Christmas V – The Feast of the Baptism of Our Lord
2020 – Cycle ABC
Isaiah 42:1-4, 6-7; Psalm 29; Acts 10:34-38; Matthew 3:13-17
For almost 20 years now we have found ourselves mired in, embarrassed and dispirited by the sexual abuse scandal; but have you ever considered what the first scandal in the life of the church was?
It was the event in Jesus’ life that we mark today to complete the Christmas feasts; the baptism by John in the River Jordan. Have you ever considered why Jesus, the Word made Flesh and splendour of the eternal Father, the one who is Son of God and Son of Mary, needed to submit to a baptism for repentance and in today’s Gospel even insists on it? For the Christian community to remember and to keep this embarrassing story alive doesn’t make a lot of sense, does it? Scandals, I suppose, don’t make much sense.
The English word ‘scandal’, comes from the Greek, skandalon, which means, “stumbling block,” to literally, “trip someone up”. The abuse scandal has understandably become a stumbling block for many people to question why they should remain in the Catholic Church. Well, so was the baptism of Jesus by John. Consider the scandal of the crucifixion – a suffering, dying God – or the teaching of Jesus that unless we eat his flesh and drink his blood we will have no life in us [See John 6]. Even in Jesus’ day, people walked away.
An aspect with some ongoing scandals is that after a while you simply become used to them and they no longer cause outrage. Consider the scandals of mass shootings in our country or the abusive and inequitable treatment of women in our contemporary society. Why in the 21st century, is there a #Me Too Movement at all? I want to talk to you today about such an ongoing scandal in the church. It is a scandal that has been with us in various forms since Paul and the Corinthian Church; I refer to the scandal of our divisions.
Jesus seems to have foreseen this since his last prayer in the garden of Gethsemane was that we all might be one as the Father and he are one [See John 17:20]. I bring this topic up because Saturday, 18 January begins the annual Week of Prayer for Christian Unity.
The Ecumenical Movement began among the Protestant branches of Christianity in the beginning of the 20th century. In the 1960s, the Catholic Church through the Second Vatican Ecumenical Council for the first time not only boldly addressed this issue of disunity but from a very different perspective. Orthodox, Anglican and Protestants observers were invited to the Council and in the Decree on Ecumenism there was the admission that people on all sides were to blame for the divisions within the body of Christ, the Church. No longer was the movement to be one of Orthodox and Protestant communities returning home to the Catholic Church but that all Christian believers were to move together toward Christ, the only source of our unity.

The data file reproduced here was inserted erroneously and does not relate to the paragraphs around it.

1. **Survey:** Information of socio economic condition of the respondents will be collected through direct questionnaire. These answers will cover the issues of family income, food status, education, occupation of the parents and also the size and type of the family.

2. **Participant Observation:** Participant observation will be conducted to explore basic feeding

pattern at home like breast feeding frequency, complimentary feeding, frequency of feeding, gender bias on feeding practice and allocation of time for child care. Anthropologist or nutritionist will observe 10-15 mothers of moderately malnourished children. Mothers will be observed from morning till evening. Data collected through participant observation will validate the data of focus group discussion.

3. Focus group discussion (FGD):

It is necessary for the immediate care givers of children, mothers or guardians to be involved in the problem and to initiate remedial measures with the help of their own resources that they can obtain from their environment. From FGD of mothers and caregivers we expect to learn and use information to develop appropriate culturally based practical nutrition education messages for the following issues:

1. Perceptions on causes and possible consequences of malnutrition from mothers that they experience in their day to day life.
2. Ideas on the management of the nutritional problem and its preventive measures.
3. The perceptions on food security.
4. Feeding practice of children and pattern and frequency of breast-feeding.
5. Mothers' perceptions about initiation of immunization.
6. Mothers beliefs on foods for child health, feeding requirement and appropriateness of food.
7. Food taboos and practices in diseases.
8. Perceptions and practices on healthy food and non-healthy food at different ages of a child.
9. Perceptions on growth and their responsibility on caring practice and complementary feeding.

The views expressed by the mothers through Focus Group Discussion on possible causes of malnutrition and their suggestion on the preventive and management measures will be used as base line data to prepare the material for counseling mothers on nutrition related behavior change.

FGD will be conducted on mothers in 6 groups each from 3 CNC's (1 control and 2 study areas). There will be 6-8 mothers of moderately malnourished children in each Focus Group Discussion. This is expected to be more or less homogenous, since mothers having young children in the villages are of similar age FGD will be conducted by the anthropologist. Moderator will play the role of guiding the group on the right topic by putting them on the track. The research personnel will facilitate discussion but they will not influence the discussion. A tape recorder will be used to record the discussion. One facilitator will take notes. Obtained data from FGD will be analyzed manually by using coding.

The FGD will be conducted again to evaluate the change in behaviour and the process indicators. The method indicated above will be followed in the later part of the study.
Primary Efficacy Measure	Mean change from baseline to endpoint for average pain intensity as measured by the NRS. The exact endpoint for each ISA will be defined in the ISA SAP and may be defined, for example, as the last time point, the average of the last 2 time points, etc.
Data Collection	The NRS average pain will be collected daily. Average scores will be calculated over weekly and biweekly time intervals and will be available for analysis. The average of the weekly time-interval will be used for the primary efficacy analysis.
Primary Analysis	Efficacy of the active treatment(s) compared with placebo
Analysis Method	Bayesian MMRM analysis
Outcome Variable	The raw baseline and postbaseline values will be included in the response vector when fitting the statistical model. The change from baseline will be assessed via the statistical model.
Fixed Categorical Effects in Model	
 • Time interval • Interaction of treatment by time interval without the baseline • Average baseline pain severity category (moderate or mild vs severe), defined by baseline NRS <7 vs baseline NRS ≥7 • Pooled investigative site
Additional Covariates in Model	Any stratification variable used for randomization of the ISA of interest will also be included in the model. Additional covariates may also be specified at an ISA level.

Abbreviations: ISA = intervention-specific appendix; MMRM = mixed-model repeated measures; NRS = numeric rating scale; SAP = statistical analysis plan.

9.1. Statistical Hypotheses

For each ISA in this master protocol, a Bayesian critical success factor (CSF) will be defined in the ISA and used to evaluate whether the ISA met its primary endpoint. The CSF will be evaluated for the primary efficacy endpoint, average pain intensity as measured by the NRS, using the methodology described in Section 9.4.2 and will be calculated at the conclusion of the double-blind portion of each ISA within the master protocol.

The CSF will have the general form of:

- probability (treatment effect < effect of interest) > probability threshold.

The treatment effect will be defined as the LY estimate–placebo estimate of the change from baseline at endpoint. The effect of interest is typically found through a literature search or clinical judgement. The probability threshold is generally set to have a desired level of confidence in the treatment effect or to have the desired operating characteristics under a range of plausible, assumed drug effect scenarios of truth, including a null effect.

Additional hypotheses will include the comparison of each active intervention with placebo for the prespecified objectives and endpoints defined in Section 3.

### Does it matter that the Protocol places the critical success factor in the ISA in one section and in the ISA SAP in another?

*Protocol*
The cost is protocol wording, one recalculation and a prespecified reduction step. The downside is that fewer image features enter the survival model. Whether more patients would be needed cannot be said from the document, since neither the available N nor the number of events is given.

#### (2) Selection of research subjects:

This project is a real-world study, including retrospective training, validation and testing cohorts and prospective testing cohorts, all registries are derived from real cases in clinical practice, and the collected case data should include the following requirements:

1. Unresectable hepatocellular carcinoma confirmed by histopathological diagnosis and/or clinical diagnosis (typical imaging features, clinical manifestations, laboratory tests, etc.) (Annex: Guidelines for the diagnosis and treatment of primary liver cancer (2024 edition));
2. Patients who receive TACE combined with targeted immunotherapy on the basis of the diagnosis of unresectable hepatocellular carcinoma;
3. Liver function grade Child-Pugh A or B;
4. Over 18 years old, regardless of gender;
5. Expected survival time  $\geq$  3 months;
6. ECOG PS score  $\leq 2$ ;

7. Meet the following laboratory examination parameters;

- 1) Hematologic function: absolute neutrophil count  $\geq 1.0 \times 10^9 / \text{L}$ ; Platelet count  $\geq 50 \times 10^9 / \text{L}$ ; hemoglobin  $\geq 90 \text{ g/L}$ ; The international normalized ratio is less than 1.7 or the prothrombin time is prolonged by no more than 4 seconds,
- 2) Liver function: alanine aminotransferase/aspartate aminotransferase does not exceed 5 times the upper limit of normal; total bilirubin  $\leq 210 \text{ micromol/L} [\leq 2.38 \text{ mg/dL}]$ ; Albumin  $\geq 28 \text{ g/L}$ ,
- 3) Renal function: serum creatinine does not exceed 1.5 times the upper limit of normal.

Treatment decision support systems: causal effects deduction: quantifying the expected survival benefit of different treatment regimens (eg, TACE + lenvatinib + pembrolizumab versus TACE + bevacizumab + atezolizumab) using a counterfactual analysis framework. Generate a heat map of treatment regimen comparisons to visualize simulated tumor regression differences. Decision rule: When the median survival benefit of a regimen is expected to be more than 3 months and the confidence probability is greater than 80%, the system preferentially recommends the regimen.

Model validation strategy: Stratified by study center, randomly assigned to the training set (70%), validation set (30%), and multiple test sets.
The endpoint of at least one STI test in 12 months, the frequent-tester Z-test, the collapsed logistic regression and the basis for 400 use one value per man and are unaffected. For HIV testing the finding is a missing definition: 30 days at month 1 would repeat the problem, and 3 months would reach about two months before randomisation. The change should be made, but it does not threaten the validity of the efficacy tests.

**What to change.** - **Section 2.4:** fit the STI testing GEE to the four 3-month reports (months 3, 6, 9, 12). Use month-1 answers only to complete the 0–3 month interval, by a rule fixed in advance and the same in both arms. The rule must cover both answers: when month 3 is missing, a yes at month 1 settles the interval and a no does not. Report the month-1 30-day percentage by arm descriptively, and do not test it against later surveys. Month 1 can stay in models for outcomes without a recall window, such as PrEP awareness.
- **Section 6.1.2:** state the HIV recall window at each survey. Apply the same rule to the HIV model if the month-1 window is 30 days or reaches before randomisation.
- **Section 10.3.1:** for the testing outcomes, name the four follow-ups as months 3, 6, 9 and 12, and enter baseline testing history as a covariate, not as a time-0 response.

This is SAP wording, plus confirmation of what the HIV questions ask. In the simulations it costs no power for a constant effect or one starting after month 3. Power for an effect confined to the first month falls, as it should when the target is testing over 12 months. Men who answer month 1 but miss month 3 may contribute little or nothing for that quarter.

As I said, we can get used to scandals and I think we have. We’ve experienced Christians of various denominations working side by side in food pantries and meal sites and on moral issues from abortion to civil rights; from war to the environment. Seminaries and religiously founded universities share faculties and reflect on each other’s theologians. International and National Dialogues have produced documents on the issues of authority, Baptism, ministry, and the Eucharist. Did you know that in 1999, 20 years ago, a Joint Declaration on the Doctrine of Justification was signed by the Lutheran World Federation and the Catholic Church which essentially resolved the conflicts at the root of the 16th century Reformation? Yet why does organic unity evade us?
There is the often heard the comments, “But we all believe in the same God” or “At least my child is believing in something and going to some Church” are used to easily brush under the carpet and not deal with all the complex and difficult historical and theological issues that divide Christians from each other. Have you not considered how scandalous it is that within one block in Oneonta there are Catholic, Orthodox, Episcopal, Baptist and Presbyterian Churches! As Paul will ask, “Is Christ divided?” Surely he is. And who lays claim to the authentic Christ?
So where do we go from no longer being scandalized by our divisions to moving beyond the status quo? The Vatican Council decreed that, “Concern for restoring unity pertains to the whole Church, people and clergy alike.” All of us then need to take up the example of Jesus and regularly pray for unity within the Body of Christ. Prayer first of all changes the person who prays. And “there can be no ecumenism worthy of the name without a change of heart…newness of attitudes, self-denial and unstinted love…”
And of primary importance is relationship building. Too many of the past divisions in the church occurred because of a growing distance from which arose misunderstandings between people.
The misunderstandings between the Greek Eastern Christian experience from the Latin West; the experiences of northern Germanic peoples from Mediterranean Christians, along with language, geography, politics which eventually resulted in the continued misinformation and separation among Orthodox, Protestant and Catholic Christians.
Relationships allow for questions, listening and learning. Relationships break down the walls of fear. Knowing our common Christian history assists us in not repeating past mistakes and horrors within the Body of Christ. Rapprochement, due to lack of trust and the need to heal memories, is always a slow progress. But the greater the unity of Christians, the better the world knows the Gospel.
Today we mark the scandalous baptism of Jesus by John in the Jordan. A dangerous memory we have kept alive. Yet, it is the Sacrament of Baptism for the forgiveness of sins that Christians have unanimously agree upon.